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FOR SALE Nice 5 room modern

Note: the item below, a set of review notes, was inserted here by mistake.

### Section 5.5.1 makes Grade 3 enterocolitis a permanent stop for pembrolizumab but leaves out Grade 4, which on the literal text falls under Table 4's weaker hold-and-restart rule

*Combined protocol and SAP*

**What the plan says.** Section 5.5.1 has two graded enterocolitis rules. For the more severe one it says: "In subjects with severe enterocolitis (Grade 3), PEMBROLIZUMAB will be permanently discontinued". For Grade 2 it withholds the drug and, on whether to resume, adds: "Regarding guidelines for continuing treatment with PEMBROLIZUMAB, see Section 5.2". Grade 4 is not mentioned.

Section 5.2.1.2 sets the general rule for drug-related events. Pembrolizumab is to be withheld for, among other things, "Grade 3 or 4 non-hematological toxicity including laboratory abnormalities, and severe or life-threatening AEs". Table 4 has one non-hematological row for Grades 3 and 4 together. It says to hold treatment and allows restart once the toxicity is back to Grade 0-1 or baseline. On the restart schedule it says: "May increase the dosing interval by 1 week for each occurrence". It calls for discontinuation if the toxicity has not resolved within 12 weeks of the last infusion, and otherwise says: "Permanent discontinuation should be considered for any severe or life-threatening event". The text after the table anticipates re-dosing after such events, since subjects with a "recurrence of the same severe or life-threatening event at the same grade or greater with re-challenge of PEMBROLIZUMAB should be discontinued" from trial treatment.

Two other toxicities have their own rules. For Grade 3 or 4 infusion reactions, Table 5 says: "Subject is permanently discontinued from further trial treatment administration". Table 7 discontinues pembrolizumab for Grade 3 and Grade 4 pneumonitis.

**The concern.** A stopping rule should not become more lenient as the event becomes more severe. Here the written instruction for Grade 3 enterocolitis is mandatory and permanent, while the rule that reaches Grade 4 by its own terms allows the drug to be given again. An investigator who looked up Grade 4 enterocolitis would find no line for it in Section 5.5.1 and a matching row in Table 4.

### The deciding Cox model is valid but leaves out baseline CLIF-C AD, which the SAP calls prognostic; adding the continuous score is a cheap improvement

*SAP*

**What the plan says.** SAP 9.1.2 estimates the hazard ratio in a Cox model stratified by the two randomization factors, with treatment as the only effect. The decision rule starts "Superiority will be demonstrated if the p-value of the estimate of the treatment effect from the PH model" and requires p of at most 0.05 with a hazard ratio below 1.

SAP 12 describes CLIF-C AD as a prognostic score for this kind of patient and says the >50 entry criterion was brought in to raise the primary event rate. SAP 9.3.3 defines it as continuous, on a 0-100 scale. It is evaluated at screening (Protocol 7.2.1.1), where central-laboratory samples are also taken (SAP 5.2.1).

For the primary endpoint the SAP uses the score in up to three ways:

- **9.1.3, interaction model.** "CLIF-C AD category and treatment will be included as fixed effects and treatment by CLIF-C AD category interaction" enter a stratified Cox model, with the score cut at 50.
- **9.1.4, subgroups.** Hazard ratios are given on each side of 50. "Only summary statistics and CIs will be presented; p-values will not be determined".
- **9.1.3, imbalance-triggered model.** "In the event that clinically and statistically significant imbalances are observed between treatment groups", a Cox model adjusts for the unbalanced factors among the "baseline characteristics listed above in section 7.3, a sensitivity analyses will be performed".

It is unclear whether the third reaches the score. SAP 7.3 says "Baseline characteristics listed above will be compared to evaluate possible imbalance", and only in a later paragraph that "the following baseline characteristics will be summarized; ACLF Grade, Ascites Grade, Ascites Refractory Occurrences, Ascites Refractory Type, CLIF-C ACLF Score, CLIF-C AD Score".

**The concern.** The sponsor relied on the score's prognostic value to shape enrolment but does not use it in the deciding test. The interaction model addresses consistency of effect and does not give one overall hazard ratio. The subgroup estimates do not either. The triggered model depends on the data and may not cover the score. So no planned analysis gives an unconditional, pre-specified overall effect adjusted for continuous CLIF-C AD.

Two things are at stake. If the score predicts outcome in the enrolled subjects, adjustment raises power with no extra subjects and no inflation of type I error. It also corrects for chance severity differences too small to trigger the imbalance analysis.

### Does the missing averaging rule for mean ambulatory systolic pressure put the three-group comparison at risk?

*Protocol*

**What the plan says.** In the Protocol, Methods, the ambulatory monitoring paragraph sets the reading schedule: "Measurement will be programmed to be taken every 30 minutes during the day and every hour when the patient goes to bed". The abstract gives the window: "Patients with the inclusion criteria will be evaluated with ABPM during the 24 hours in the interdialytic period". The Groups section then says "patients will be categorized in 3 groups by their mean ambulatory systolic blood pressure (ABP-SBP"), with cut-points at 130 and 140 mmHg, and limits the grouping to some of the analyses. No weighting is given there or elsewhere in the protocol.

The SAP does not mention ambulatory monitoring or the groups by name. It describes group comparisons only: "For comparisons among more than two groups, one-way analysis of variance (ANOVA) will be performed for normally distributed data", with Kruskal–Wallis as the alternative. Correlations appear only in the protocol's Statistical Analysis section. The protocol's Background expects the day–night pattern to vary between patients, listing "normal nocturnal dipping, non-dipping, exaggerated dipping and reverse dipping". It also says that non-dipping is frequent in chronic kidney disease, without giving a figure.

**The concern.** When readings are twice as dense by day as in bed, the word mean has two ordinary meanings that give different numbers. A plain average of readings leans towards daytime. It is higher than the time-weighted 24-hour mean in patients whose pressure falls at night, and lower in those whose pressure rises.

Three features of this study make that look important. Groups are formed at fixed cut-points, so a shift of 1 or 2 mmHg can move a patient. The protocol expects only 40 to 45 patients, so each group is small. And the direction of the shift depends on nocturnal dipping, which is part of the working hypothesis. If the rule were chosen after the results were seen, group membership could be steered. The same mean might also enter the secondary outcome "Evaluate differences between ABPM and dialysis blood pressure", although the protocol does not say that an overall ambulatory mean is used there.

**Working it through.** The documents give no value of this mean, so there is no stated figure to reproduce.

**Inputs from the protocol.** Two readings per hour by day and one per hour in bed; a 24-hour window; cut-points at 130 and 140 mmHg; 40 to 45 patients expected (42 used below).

brick cottage Small payment down, balance in monthly payments, like rent. E. E. Paseoe, loans and notary publics, X10 North Center street r 3 ABI REPUBLICAN House in Churchill Addition Wanted: I have a cash customer that wanta a small home In this addition. Come In quick. E. E. Paseoe, 110 North Cen ter St. PHOENIX, ARIZONA THURSDAY MORNING, JULY 28, 1004. VOL. XV. NO. 70 FIFTEENTH YEAH. ZONA A WAR, RESUME Japs Tell Story of Fight ing Near New Chwang DEFEAT OF THE RUSSIANS Begun by a Surprise by Night atd Kept up for Two Days The Loss oi Three of Czar's Torpedo Boat De stroyers at Port Arthur. Tokio, Japan, July 27.-In nieht attack against a the -i-ui foice. estimated at live division with one hundred Run?, General Oku from I succeeded in driving their strong line of the enemy defense south cf Ta Tche Kiao on Sunday, General Oku Advancln l.mnd a superior force confronting him InVthat a heavy artillery Hie from the en y was checking his men. He hereupon decided to hold the positions . hbM nml to attempt a nint nr invii ' - - - surprise. This was successful, the Jap anese troops hustling t ie Russians into ittreat to Ta Tche Kiao. The Jupan ees had only 800 casualties. No esti mate of the Russian losses are given. The Takusl an army d:d not partici pate In this fight. It beir.f located to the east of Ta Tihe Kiao. Movinis to th enorthwest this Takushan force fought and won a separate action on j Friday, July 22. -t Panling, losing imr-tv-one men. The commander of the Tikushan army charged that the Rus sians violated the Japanese flag, which they hoisted in an attempt to deceive the Japanese, after which they fird u. volley Into the Japanese ranks. The Russians left fourteen dead at Panling. The Japanese made an advance against the Russian positions south of Ti Tche Kiao. on Saturday, July 23. On this date the vanguard occupied positions iri the vicin ty of Chuiehia tun. to the southeast of Ta Tche Kiao. developing the position and strength of he enemy. The Russian line was through the hills south of Ta Tche Kiao. extending almost due east and west of the railroad. The positions of the enemy were fortified. The strong est point was Taiping Mountain, to the southeast of Ta Tihe Kiao, and here the heaviest force had as.-emhled. The Russians had two batttiions of artil lery posted near Chatenganon, due south of Ta Tche Kiao, and at the Toad of the main line. THE BEST EVER. It has been conclusively and repeatedly demonstrated that the U. P. Cream Separator heads the list of all separators, for close skimming, simplicity, ease of action, etc., etc. Adopted over all others by the I. S. government. D. H. BURTIS, See him for prices. 15 You can buy AX P S H O E S & McKEF.'S CASH SFORE ONLY 3 DAYS LONGER x::--x:--xx:" RIGHT IN THE CITY Five acres in Irvine addition, plat ted, for the small sum of JSOO, cheap at 11.000. Water in Salt Canal. Now Is your chance for a bargain. REMEMBER We write Fire Insurance. Our companies are among the largest, the oldest, and the best WOOD O'NEILL REAL ESTATE CO. TEL MAIN 365. O'NEILL BLOCK Coffee Al's. RESTAURANT: Ice Cream and Sherbets. Wholesale and retalL THE LAMSON BUSINESS COLLECE Offers every Inducement to the young person wishing to study Bookkeeping, Rusiness Forms, Commercial Law, Arl thmetlc, Grammar, Letter Writing, Penmanship, English Composition, Spel ling, Reading, Civil Government, Com mercial Geography, Shorthand and Ty pewriting. Come up to the College and lets talk .the matter over. Right now Is a good time to enter. College office is open all day. Including Saturdays. The Lamson Business College, Phoenix, Ariz. THE SOLAR MOTOR COMPANY. Announces that it Is now prepared to negotiate and receive orders for mo tors of various powers for pumping and other purposes and to install the same. A motor Is now in operation in Tern pe and the engineers in charge will be glad to exhibit at any time upon application. As this motor will shortly be remove d and erected for a purchaser In an other portion of the territory intendin g purchasers or those Interested and desiring information should apply at o nee to. J. MURDO BRUNS Or CLIFFORD 5. ESTES THE PHOENIX NATIONAL BANK PHOENIX. ARIZONA. Paid-up Capital 1100,000. Surplus and Undivided Profits, 175,000.00. E. R. GAG K, President. T. W. PKMBKRTON, Vice- President. H. J. McCLUNG, Cashier. R. R. RURMISTKR, Assistant Cashier. Steel-lined Vaults and Steel Safety Deposit Boxes, General Bank lng Business. Drafts on all principal cities of the world. Dl R KCTORS: K B. Cage. T. W. l emberton, F. M. Murphy. T. M. Ferry, K. N. Fredericks, L. 11. Chalmers, F. T. Alklre. J. M. Ford. H J. McClung. THE PRESCOTT NATIONAL BANK FRF.3COTT, ARIZONA. Paid-up Capital, JTOO.OOO. Surplus and Undivided Profits, SW.OOO. F M MURPHY President. MORRIS GOLDWATER, Vice President K. K. FREDERICKS. Cashier. ' W. C. BRANDON. Assistant Cashier. Brooklyn Chrome Steel-lined Vaults and Safe Deposit Boxes. A general bank ing business transacted. Directors F. M. Murphy, E. B. Oajre. Morris Goldwater. John U. Herndon, F. G. Brecht, D. M. Ferry. R. N. Frpdericks. Long Distance Telephone No. KL . The Japanese deployed westward ' from the vicinity of Chuchlatnn and. confronting the Russian line east of the railroad, began an advance at an early hour on Sunday morning'. At 9 o'clock the Japanese right had reached a bluff a little less thin two miles from Tai Ping Mountain. At 5 o'clock in the afternoon the Russian batteries posted In various positions on high grou.id opened with vigor and shelled the ad vancing Japanese line. The strength of the Russians gradually developed during the day and General Oku esti mated it at five divisions and one hun dred guns. The Russian fire prevented a general advance and determined Gen. Oku to decide to await the advent of darkness to deliver a night assault. Two divisions of Russians occupied the Saicheng road and Gen. Oku took the precautionary measure of engaging this force with artillery. The Russians re plied with artillery and the duel lasted until darkness. Suddenly at 10 o'clock Sunday night the entire Japanese right was hurled against the first Russian position east and west of Tai Ping Mountain an 1 easily captured it. At midnight the sve ond position wa attacked :ind by dawn the Japanese occupied the eminence to the east of Shanchiatun. The Russians were in retreat towaru la iche Kiao. At 7 o'cloc k Undav morning the Jan- anoso seize. Chcnshisaan , wlthnu : re, J sistance and pursued the Russian force retreat toward Ta Tche Kiao, TH i OCCUPATION CHWANG. OF NEW Washington. July 27. The Japanese legation has received the following telegram from Tokio dated itodav: ''Marquis Oyama, commander in chief of the Japanese armies in Manchuria. reports that on July 25 New(Chwana was occupied by the Japanese forces. A detuchment of cavalry was sent there at firs.t and then a detach ment of infantry. Roth these detach ments, hawiver, were withdrawn to New Chwang, leaving there onlysuch a number of soldi?rs as .were deemed i:ecessary for police purposes." A NAVAL AFFAIR. Che Foo, July 27. Russian refugee who have arrived here report that Lieutenant RurukotT and two other ! iius.-un .u.peio o.,.il -ir.-i.ojti u torpedoed and totally d"stroyed bv I Japanese on the ijight of July 23. JAPANESE SHIPPING. At a Standstill in Consequence of VIa divostok Fleet. Tokio. July 27. Foreign and domes tis shipping is today practlc illy at a rtar.d.Uill nr.d it s posshle that on ac count of future uncertainly it will be E. Washington St. FORD HOTEL: European and American plan. Parties desiring bus for any Tart of city call phone Main 215 or Main 73 Ford hotel . TEMPE only partially resumed when the pres ent raid of the Russian Vladivostok squadron comes to an end. The sweeping list of articles declar ed by Russia to be contraband of war renders almost every vessel ap proaching Japan liable to seizure. America and British shipping and com mercial interests generally are deeply concerned at the losses already sus tained and there is a probable future impairment of Hade; tt.ey are anxious that their respective governments reach "an understanding with Russia concerning contraband of war without loss of time. The steamer Siberia belonging to the Pa fie Mail steamship company is now held at Kobo.Japan. Her sailing ha.-, been postponed indefinitely. DEMAND FOR SATISFACTION. It is Accompanied by a Hint at Hos tilities. London, July 27. The Rritish govern ment is sending instructions to Sir Chailes Harding, the Ri Itish ambassa dor to Russia, today to energetically protest against the sinking of the Rrit ish steamer Knight Commander by the Russian Vladivostok squadron. Prem- ,,.llfour an(, hip r,,iKues 4,eci(1(,i o (1nian(, ,.,,. thp fu renarlUoll sna b(1 mi(k. by Uuia m. lneasun3 wjl, be tafcen ( foow up (he dj ,omal. ic demands, the government and all Rritish authorities unite on the point that there was no justification for the sinking of the vessel. The report of the Rritish minister at Tokio confirms the previous reports that there was no contraband on board for the Japanese. STILL BANTAM CHAMPION. Philadelphia. Pa., July 27. Frankie Neil, of San Francisco, bantam cham Dion of the world, clearly outfought Hughey McGovern of Rrooklyn at the National Athletic club tonight. The fight throughout was clearly the most vicious ever witnessed In Philadelphia between light men. There was scarce ly a second during the six rounds that the boys were not in action. At the close of the sixth round Mc Gover-i was almost out and was hang- I ui o.i in iu avom puiusiimeiu 1 . - . - i 1.1 . McGovern drew blood from the cham pion's nose in the second round imd mn.,l e-.ish in hi lfft fhck I-t Ihe " , : , ... I .-ut v tmtti 111. iiu. avtii ui it .n.-ii 111 McGovern's left cheek In the fifth round and toward 'the close of the round McGovern was very shaky on his feet WORK OF DYNAMITERS. F.1 Fa.o. Tex.. July 27. Eight large sticks of dynamite and two dozen per cussion caps were found under the San ta Fe depot today, so arranged ha any heavy jar would have caused them to explode. O ON BASE BALL FIELDS Results of Lea&ue and Association Games Yesterday. AMERICAN LEAGUE. DETROIT. 0: PHILADELPHIA. At Philadelphia " R H Detroit 0 3 Philadelphia 5 12 Ratteries StovalA Wood and Drill Waddell and Schrerk. ROSTOX, 2; CHICAGO. 1. At Boston R II : Doston 2 9 Chicago ". 1 7 Ratteries Young and Criger;"Smit and McFarland. - FIRST GAME. WASHINGTON', 3; CLEVELAND. 2. At Washington R II Washington 3 7 2 Cleveland ' 2 4 1 Ratteries Patten and Clark; Dono hue and IJerr.is. SECOND GAME. WASHINGTON, 0; CLEVELAND. P- H Washington 0 9 Cleveland 7 13 Ratteries iTownsend and Kittredge; Cernhard and Abbott. NATIONAL LEAGUE. ROSTON. S; PHILADELPHIA. G. At RoVtOn RUE Ro.Uon 8 13 1 Philadelphia 5 ! 3 Batteries Wllhelm and Needham; Sparks, Frusur and Roth. PITTSBURG. 4; ST. LOUIS. 5. At Pittsburg R H E Pittsburg 4 6 X St. Louis 5 JO 1 Batteries Lvnch . and Carisch; O'Neil end Grady. MONEY TO LOAN ,1 LARGE FIND OF EASTERN CAPITAL TO LOAN ON GOOD KEAL ESTATE SECURITY AT LOWEST PREVAILING RATES APPLY TO DWIOBT B. HEARD CtnUr end Adsma Strest. J 2S333BI KNOWS IT NOW resident Roosevelt Inform ed of His Nomination VAS A SIMPLE CEREMONY The Speech of Acceptance Was Brief but Strong and Is Regarded as an Auspicious Opening of the Presi dential Campaign. Oyster Ray, L. I., July 27. Theodore Roosevelt today formerly opened the political campaign of 1904, at this ountry home. Sagamore Hill. Standing on a spot made dear to him by the us soeiationsi oC a lifetime, surrounded by his family and relatives and friends. and in the presence of an assemblage of men distinguished in all walks ol fe, he formally received and accept ed the nomination of the republican party for president of the United Str.les. President Roosevelt s speech of -acceptance was characteristic forceful and direct in argument and replete .with epigrammatic passages. It was received with enthusiasm by his audien. e. Prosperity may be said to have been the keynote of the address, while the achievements of the repub lican parry in Ftatesmanship tit horn-: ind abroad, were depicted "with thi touch of a skilled hand. His satirical references to the democratic party aroused laughter and applause. As the president concluded his speech, speaker Joseph G. Ouir.on, chairman of the notification commit tee. g;aspt?d his hand and congratulated him k-ordially. vGeorge B. Cortelyou, chairman of the republican national committee then extended his congratu lations. He was followed by all the members of the notification committer and the quests. The president's spet will bo circulated extensively during the campaign, aside from the letter of acceptance which he will issue In few weeks, and which will probably be his only public utterances durin the campagn. From the arrival of e special train from New York with the notification committee on board until Its departure not a hitch cxcurreiL In accordan t with the wish of the president, th ceremony was made as simple as pos .iMe. Tiie formal notification of the action of the convention was made on be half of a committee representing every sltite and territory in the United States by Joseph G. Cannon, speaker of the national house. The day opened with Ideal weather, and the arrangements for the ceremony were coir.pk-ted at an early hour. Tin wide veranda of the president's hous at Sagamore Hill extending almost en tirely around 'the balding, was de corated with American flags hung from pillar to pillar. In addition, many houses In the neighborhood of the Roosevelt home and in Oyster Bay were draped with the national colors. Across the main street of the village, there hung a largd Rooseveit and Fairbanks banner. Regiets were received from only three members, James M. Cobbs of Florida, Senator Depew of New York and Senator Clark of Wyoming. Sen ator Depew is in Europe and Sena tor Clark was prevented by Important business from being present. Shortly after noon, all guests had ar rived, but the ceremony of notification did not begin until 12:27 p. m. After some consultation between the presi dent. Speaker Cannon. Chairman Cor telyou ai'd Secretary Loeb, it was de cided to hold exercises on the veran da. The heat was too great to admit of the guests being required to sit on the lawn. It was found that all the guests could easily assemble on the ve randa within easy hearing of the speakers. The ceremony I was Informal i Speaker Cannon, attired In a dark frock suit, stepped on a chair near the veranda railing, he was greeted cor dially. While he read the notification, the president was at his right hand, giving close attention to the address Mrs. Roosevelt, surrounded by her children, Keimit, Ethel, and Quentin, stood facing Mr. Cannon, almost in the center of the crowd. Mr. Cannon was frequently interrupted by ap plause. His thrusts at the democratic party, his references to the tariff and to the goid standard and the con struction of the Panama canal aroused much enthusiasm. President Roosevelt shook Mr. Can non's hand heartily at the conclusion and then mounted a chair to delivpr his address in resnnnso. reception was given him that it was some time before he could proceed. He was In excellent voice and though he followed the printed text of his Fpech. he seldom referred to it. The address was punctuated by applause. The president said: Mr. Speaker and gentlemen of the notification committee: I am deeply sensible cf the high honor conferred upon me by representatives of the re publican p:irty assembled In conven tion, and I am ready to accept the nomination for the presidency with a solemn realization of the obligations I assume. I heartily approve the dec laration of principles which the repub lican national convention has adopted anti at some future day I shall com municate to yo-j. Mr. Chairman, more at length and in detail a formal writ en acceptance of the nomination. Threeyears ago I became president because of the death of my lamented predecessor. I then stated that it was my purpose to carry out his principles and policies for the honor and Interest of the country. To the best of my ability I have kept the prondse thus made. If next November my coun trymen confirm at the polls the action of the convention you represent, I shall, under providence, continue to work with in eye single to the welfare of all our people. We who have been entrusted with power a public ser- ants during the past seven years of administration and legislation now ome before the people contented to be judged by our record of achieve ment. In all of this we 'are more fortunate than our opponents, who now appeal for confidence on the ground, which some express and some seen to have confidentially understood, that f triumphant they may be trusted to prove false every principle wnicn in the last eight years they have laid down as vital, and to leave und'sturb ed those very acts of the admilnstra tlon because of which they ask that the administration itself be driven from power. Seemingly their present atti tude as to their past record Is that some of them were mistaken and others Insincere. We make an appeal in a wholly dif ferent spirit. We are not constrained to keep silent on any vital question. We are divided on no vital question : our policy is continuous and the same for all sections and localities. There Is nothing experimental about the gov ernment we ask the people to continue In power, for our performance in the past, our proved governmental efficien cy. Is a guarantee as to our promises for the future. In dealing with the great organiza tions known as trusts, we do not have to explain why the laws were not en forced, but to point out that they ac tually have bfen enforced and that leg islation has beer, enacted to Increase the effectiveness? of their enforcement. We do not havt? to propose to "turn the rascals out,"' for we have shown In very deed that whenever by dili gent Investigation a public official can be found w ho has betrayed his trust he will be punished to the full extent of the law without regard to whether he was appointed under a republican or a democratic administration. By financial legislation which we have enacted there Is now ample circulation for every business needed and every dollar of this circulation is worth a dollar In gold. We have reduced th Interest bearing debt and in still larger measure . U 1, , tV,,. All' llllf Hilt I ir.-rl. VJ 1 1 111.4.1 uciyi. -i ' of the war taxes imposed during the Spanish war have been removed with a view 'to relieve the people and to pre vent the accumulation of an unneces sary surplus. We have enacted a tariff law under which during the past few years the country has attained a height of ma terial well being never before reached. Wages are higher than ever before. That whenever need arises there should be be a readjustment of the tariff schedules is undoubtedly tru. but such changes ran be made only by those whose devotion to the ptin clple of x protective tariff Is beyond question, for otherwise changes would amount not to readjustment but to re peal. Readjustment when made must maintain "and not destroy the protec cive principle. The standard of living of our wage workers is higher than that of any other country, jttid it cannot so re main unles t. have a protective tar iff which shall always keep as a mini mum a rite of Juty sufficient to co ver the difference between the labor cost here and abroad. These who, like our opponents, ""denounce protec tion as robbery" thereby explicitly commit themselves to the proposition that if they were to revise the tariff no j heed would be paid to the necessity of meeting this difference netAeen stand ards of living for wage workers here and in other countries. We recognize the organization of capital and the organization of labor as natural outcomes of our industrial system. Each is to be granted the full protection of the law, and each in turn is to be held to strict obedience to the law, for no man is above it anj no MR.n is below It. In inaugurating the great work of Irrigation in the west, the administra tion has been enabled by congress to take one of the longest strides ever taken under any government toward utilizing our vast nation it domain for the settler, the actual home seeker. Ever since this continent was dis covered the need of tan Isthmian canal to connect the Pacific and the Atlantic has been recognized and ever since the birth of our nation such a Canal has been planned. At last the dreatn has become a reality. The isthmian canal Is now .being built by the gav ornment of the United States. Our foreign nolicy has been so con ducted that, while not one of our Just claims has Veen sacrificed, our rela tions with all foreign nations are now of the most peaceful kind; there Is not a cloud on the horizon. The las. -iausi of irritation between us and any other nation was removed by the set tlement of the Alaskan boundary. In the Caribbean 3ea, w e" have made good our promises of independence to Cuba, and have proved our assertion that our mission In the island was bne of justice and not of self aggrandize ment, and thereby no less than by our action in Venezuela and Panama we have shown that the Munroe doctrine Is a living , reality. American interests In the Pacific have rapidly grown. American en terprise has laid a cable across this, the greatest of oceans. We have proved In effective fashion that we wish the Chinese ejripire well and de sire its integrity and indepsndeiice. Our foothold "in the Philippines greatly strengthens our .position in competition for tn?Je in the east but we are governing the. Philippines in the Inferest of tjie Philippine people themselves. FLOOD WATERS FLOWING Biggest Rise in Salt River That Has Occurred for Months. Whatever the facts concerning the controversy between the farmers and the Arizona Water Co. respecting the condition of the ditches or whatever the outcome of negotiations it is pretty certain now that the farming lands will receive at least one good wetting this week. The flood of a few days ago .wet up some of the land and thoroughly soaked the ditches as far as the waters extended and yesterday there was another rise in the river, exceeding the former rise somewhat !ii maximum volume and exceeding it greatly in duration. Though there was no rain here in the valley for two or three days, yes terday morning about 6 o'clock the river at the Arizona canal dam began rising and by 9 o'clock it was run ning over the dam two and a half feet deep. It did not stay at this max imum height long and shortly lower ed about six inches, where it remained till last report about 5 o'clock laist evening. The flood reached the joint head, this side of trie Tempe bridges about noon yesterday and from that timet on till last report, last evening, the river was unfordable south of Phoenix. I; doubtless remained so all night for It takes at least seven hours for th water to run by here after- leaving the Arizona head, and there is hope ut least that the me flood conditions will obtain today and 'as much longer as possible. Last evening it was reported from Evergreen, .where the crosscut heads in the Arizona, that the Arizona was carrying 35,000 inches. About 16,000 inches was reported coming In at the joint h'id making a total of at least 50.000 Inches flowing on 'the north side lands. The three lower canals were reported carrying good heads of water Ia.t evening in their upper reaches and the Arizona below the crosscuts, was reported to be carrying about 5,000 inches. If this flow kept up all night. as It seemingly must have done, all the canals ought to be full their entire length this morning and even though they may be somewhat filled with f and it would seem as though one gaoj wetting at least is assured Jo all the lands. It was reported by passengers who arrived from the north yesterday tUn the section around Jerome .Tnnrtin.i and from there to Ash Fork, had beep , visited by very heavy rains and .. - J ' vu it. thp area covered by the JuniDer forest In the neighborhood of Hell canyon, looked almost like a lake from ti,.-. car windows. That section of the country drains very largely Into th Verde river, wherefore there is a well rounded hope that the Verde may con tinue to pour its precious, flood into the Salt river for some days to come. It is said to have rained every diy this week at Iron Springs in some quantity, and the appearance of the clouds here has suggested lhln at no great distance away in nearly every direction, nearly every day for a week. o RYAN WILL COME BACK The Turfman Consents After an At tempt at Delay. New York, July 27. After an all day conference between his counsel and representatives of the circuit attorney's office at St. Louis, John J. Ryan, the turfman, who was arrested at Brigh ton Beach race track yesterday after noon on a charge of grand larceny to the amount of $S0O,00O. today consent ed to return to St. Louis in custody without further protest. Ryan had been released on bond last night and presented himself at the office of the district attorney here early today. In the meantime, however, his at torney had proposed to resist the St. Louis officers. They contended that icy an nad already been put In Jeop-; aruy on the same charge; that he was not the person desired in the com plaint, and that he would be subjected to great financial loss and Inconven ience if compelled to leave New York at this time. The attorneys explained mat Jtvan had arranged to sell hi3 horses here tomorrow and that he de sireci to be present at the sale. In view of these conditions, they declar eu mat in the event of the St. Louis officers moving for immediate action tney would nsk for a writ of habeas corpus for the release of their client from custody. On the other hand. If a little time were allowed, Ryan would agree to return to St. Louis without trouble. When this situation was explained to Circuit Attorney 'Folk at St. Louis by long distance phone he first consented to parole Ryan upon the latter's prom ise to present himself at St. Louis afier the date for his trial had been fixed. Later in the day, however, the circuit attorney informed his representatives here that such a plan would be imprac ticable as the law would not perrn!t him to give bail in this state on a war rant issued in St. Louis. o STOCKS FORCED DOWN The Market Farther Depressed by Liquidation. New York, July 27. There was a very decided pressure of speculative liqui dation of stocks today and the bears also pounded the market with increase ed confidence. STOCKS. Atchison, 7C; Atchison, pfd. 95; N. J. Central, 1C2; C. & O., 22; St. Paul 178-54; Big Four, 74; C. & S., 14V4; 1st pfd.. 4714; 2nd pfd.. 19; Erie, 237i; Manhattan, 149; Metropolitan, 114; Mo. Pac. 91; N. J. Central, 117; Penna, 118; St. I & S. F. 2nd pfd. 51; So. Pac, 50; IT. P., 93; Amal'g. copper, 50: sugar, 127V4; Anaconda, 71; U. S steel, 11; Western Union, SS. BONDS. U. S. ref. 2s reg. 104, coupon 104 U. S. 3s reg. 104, coupon 105; U. ! new 4s reg. 131, coupon U. ! old 4s reg. 10CV4. coupon IOC'4. DOORS CLOSED Packers Refuse to Further Deal With Strikers TIIE OLD BASIS OR NONE Tbe Chicago Disturbance Threatens to Spread to the Railroads The Sympathetic StriKe Oat of Chicago Has Not Made Great Headway. Chicago, July 27. "We had an agree ment with Mr. Donnelly's organization and the allied trades, which they failed to live ,up to, and undr the ciicum stances we do not care to make any further agreements with them." This is the statement which was signed by the representatives of the packers and handed to the members of the state board of arbitration tonight et the end of a conference between the two bodies, held at the icquest of the state board in an endeavor to bring j about another meeting for a settlement of the butchers strike between tee packers and striker. The packers received the state board courteously and listened to their argu ments for a peaceable adjustment of the difficulty. The annoucement that the packers were opposed to any fur ther peace negotiations was handed to the board by Arthur Meek and Thoma Connor, both of Armour and company, who represented the packers. While from their statement it woull appear that packers are opposed to meeting the strikers again on any terms, but such is not the case. At the last conference between the strikers and the packers the latter informed the union leaders that any time they ex prepscd a desire to live up to the orig inal aibitration agreement, signed a week ago, which provided for a rein statement of the striking butchers In- Flde of forty-five days, and for anrbi tration of all grievances, the packer would be willing to renew the agree ment. The contention of the pf.ckers is that this agreement is still in force and as they are unwilling to offer any further concessions to the strikers they say a tnewal of peace negotiations with the hope of securing better terms would be uselesss. Labor leaders say that when the butchers went out on th" second strike because of alleged dis crimination ty the packers in rehiring the striking employes, the arbitration agreement was nullified and that it H necessary to sign a new agr.virent be fore a settlement can be reached. After tonight's conference with the Ftate board of arbitration A r! tin Meeker, manager for Armour and com pany, said that the packers were stl!l willing to live up to th terms of the orlginSl agreement, but that the Initia tive would have to be taken by the stridors. Mr. Meeker also Intimated that the sooner the strikers adopted this course the better it would be for them, as In his belief If the strike should last much longer all the places of the strikers would be filled by new men and there would be no necessity for the packer.') to wish to settle on any basis with their old employes. Notwithstanding today's failure to bring the contesting parties together. another attempt. It wis said tonight. would be made tomorrow .o arrange a conference between the packers and the strikers. James H. Walker, a grain broker on the Chicago board of trade, is the man who proposes to do what the state board of arbitration failed to accomplish. Mr. Walker was In consultation tonight with the le: ders of the allied trades unions and several of the packers. He said he had made considerable progress toward the desir ed conference and that it was his firm belief that before tomorrow night ho would be able to announce that his mission had been a success. "Police rule" today was declared In the stock yards region. During the day there were several minor disturb ances In spite of the police, but when right came Chief of Police O'Neil said he was master of the situation. At least one thousand new employes were taken into the yards and put to work. Clarence Hall is the first victim to die as a result of the strike. He was passing on a wagon during a riot near the yards and received a bullet wound. Joseph V. Haram was found today suf feting from several knife wounds. Upon regaining consciousness he said he had been attacked by stiik ers. Two arrests were mad. Desnite the fact that a relief fund of $60,000 was voted last night to al leviate the distress of strikers arid their families who are in want, ther was little change today In the condi tion of thousands of poverty stricken strike sufferers. Applicants for re lief are rare although it is said that want confronts hundreds and scores are actually hungry now. Tonight forty freight handlers em ployed at the stock yards station of the Chicago junction railroad went on strike. The men said they wer unwilling to handle meat turned out by non-union workmen. Should no-i-union men be engaged to take th places of the fleight handlers, a stride of the union switchmen may follow. With the switchmen out the stii'-. might spread to other employes of various railroads. When the union t-amsters went on strike the Chicago Junction ralroa.l was depended on by the packers a a means of supplying their down town customers. The strike tonight, how ever, leaves the packers without an outlet for supplying the city trade un less non-union men can be obtained An attempt to deliver meat with non union teamsters would without doubt precipitate rioting, as the new men WOUld he Vin ri-,1 , J i ,. . " siriKe symp.i- inizers from the time they left the" Continued on Page 8.